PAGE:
Opposition parties have called for independent inspectors to investigate private emergency accommodation.
It came after a report revealed that more than a third of privately operated emergency housing in Dublin has fire safety issues.
Inspections carried out by the Dublin Region Homeless Executive found that there were failures around emergency evacuation routes and the supply of fire blankets.
The report was obtained by RTÉ following a Freedom of Information request.
It also emerged that safety inspections were suspended a year ago because of Covid-19.
Sinn Féin TD Eoin Ó Broin described the revelations as “shocking but not surprising”.
The party’s housing spokesman said the report exposed a “shocking indictment” of the State’s failure to protect homeless people.
Mr Ó Broin urged the Government to bring in Health Information and Quality Authority (HIQA) inspectors.
“I first raised the need for fully independent inspections of all emergency accommodation, private and public, in 2017,” Mr Ó Broin said.
July 2017 I wrote to Govt Ministers expressing concerns re conditions in emergency accom & direct provision
June 2018 I published legislation giving @HIQA powers to inspect EA & DP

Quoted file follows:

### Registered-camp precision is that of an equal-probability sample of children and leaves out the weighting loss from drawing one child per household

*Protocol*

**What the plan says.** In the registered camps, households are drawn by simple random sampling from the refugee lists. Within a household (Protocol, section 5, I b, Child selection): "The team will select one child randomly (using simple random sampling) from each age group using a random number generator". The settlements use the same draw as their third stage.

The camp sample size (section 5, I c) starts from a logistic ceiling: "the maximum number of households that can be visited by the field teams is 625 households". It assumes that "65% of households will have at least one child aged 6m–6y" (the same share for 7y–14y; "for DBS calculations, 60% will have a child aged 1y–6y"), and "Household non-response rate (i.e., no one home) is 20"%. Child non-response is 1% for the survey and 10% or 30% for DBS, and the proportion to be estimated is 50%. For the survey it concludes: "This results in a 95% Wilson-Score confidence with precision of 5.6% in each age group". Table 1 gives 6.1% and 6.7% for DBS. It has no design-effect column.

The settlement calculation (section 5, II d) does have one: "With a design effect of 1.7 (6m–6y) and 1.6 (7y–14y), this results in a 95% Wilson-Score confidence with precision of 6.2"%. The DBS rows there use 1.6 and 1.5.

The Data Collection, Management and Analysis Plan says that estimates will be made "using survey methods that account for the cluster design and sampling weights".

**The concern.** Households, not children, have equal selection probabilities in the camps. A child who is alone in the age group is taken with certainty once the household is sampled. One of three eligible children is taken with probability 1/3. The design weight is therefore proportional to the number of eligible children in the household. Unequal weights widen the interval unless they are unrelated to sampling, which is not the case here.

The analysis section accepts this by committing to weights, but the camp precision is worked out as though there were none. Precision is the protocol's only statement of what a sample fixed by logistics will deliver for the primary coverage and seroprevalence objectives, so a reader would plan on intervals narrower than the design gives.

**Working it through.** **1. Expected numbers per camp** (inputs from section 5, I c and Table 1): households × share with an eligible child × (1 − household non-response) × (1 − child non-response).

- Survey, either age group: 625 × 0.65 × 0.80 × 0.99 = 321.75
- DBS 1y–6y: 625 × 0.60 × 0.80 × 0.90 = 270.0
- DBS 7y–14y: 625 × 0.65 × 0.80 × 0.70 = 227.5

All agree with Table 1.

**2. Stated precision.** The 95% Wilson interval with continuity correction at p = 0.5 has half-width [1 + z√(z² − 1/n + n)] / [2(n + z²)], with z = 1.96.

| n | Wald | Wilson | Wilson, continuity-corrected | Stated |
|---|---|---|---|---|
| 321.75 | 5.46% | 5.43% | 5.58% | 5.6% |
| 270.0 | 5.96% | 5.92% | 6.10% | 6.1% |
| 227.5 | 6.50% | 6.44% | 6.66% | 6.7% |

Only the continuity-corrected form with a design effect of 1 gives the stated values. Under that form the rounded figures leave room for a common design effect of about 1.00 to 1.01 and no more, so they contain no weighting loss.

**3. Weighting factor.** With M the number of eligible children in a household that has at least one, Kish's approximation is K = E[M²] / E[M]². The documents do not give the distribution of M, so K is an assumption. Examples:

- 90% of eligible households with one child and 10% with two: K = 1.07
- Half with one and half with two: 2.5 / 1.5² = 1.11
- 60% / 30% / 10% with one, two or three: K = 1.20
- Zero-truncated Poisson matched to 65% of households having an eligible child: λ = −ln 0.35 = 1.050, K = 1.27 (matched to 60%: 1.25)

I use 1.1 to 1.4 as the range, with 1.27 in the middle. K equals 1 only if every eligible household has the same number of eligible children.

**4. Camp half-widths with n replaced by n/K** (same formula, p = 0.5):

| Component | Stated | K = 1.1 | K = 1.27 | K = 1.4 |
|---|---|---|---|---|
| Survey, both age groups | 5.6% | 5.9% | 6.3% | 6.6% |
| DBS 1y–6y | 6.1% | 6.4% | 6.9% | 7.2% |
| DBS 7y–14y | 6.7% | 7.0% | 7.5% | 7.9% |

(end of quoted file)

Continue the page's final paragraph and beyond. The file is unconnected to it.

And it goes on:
4 years on & still no Govt action on independent inspections https://t.co/xYccMh2Qav
— Eoin Ó Broin (@EOBroin) March 9, 2021
“I wrote to (former minister) Katherine Zappone and urged them to change it so that HIQA would do independent inspections of all emergency accommodation.
“We hear repeated complaints from people in emergency accommodation, particularly private, of poor quality standards, fire safety issues, of infestation and insects. The idea you wouldn’t have independent inspections is unacceptable.”
His comments were echoed by Social Democrat TD Cian O’Callaghan.
Mr O’Callaghan said the report confirms that national quality standards have not been applied to the private provision of emergency accommodation.
“We have a situation where the Minister for Housing (Darragh O’Brien) has repeatedly stated that they are being applied, when we now know again that this is not the case.
Only one in six providers of emergency accommodation are inspected against the National Quality Standards Framework (NQSF), despite Minister Darragh O’Brien’s comments to the contrary when @OCallaghanCian questioned him on this in the #Dáil.https://t.co/Jvd4ccfyOMAdvertisement
— Social Democrats (@SocDems) March 9, 2021
“We have a minister who is in denial about this, he was in denial about the local connection rules, he repeatedly said that people were not being turned away from emergency accommodation due to local connection rules.
“We also see a Minster for Housing who is in denial about the evidence and the commentary on the shared equity scheme.
“There’s been a myriad of commentators and evidence from Central Bank and ESRI saying that it’s going to increase house prices and the Minister for Housing keeps on denying that.
“I just want to call on the Minister for Housing to appoint the HIQA to inspect private emergency accommodation.
“It’s not acceptable that homeless accommodation has not been inspected, it’s not acceptable that in some instances there’s no written reports, it’s been done on an ad hoc basis.
“We need a proper body like HIQA to inspect on an ongoing basis.
“We should really be moving resources away from private emergency accommodation to long-term secure housing.”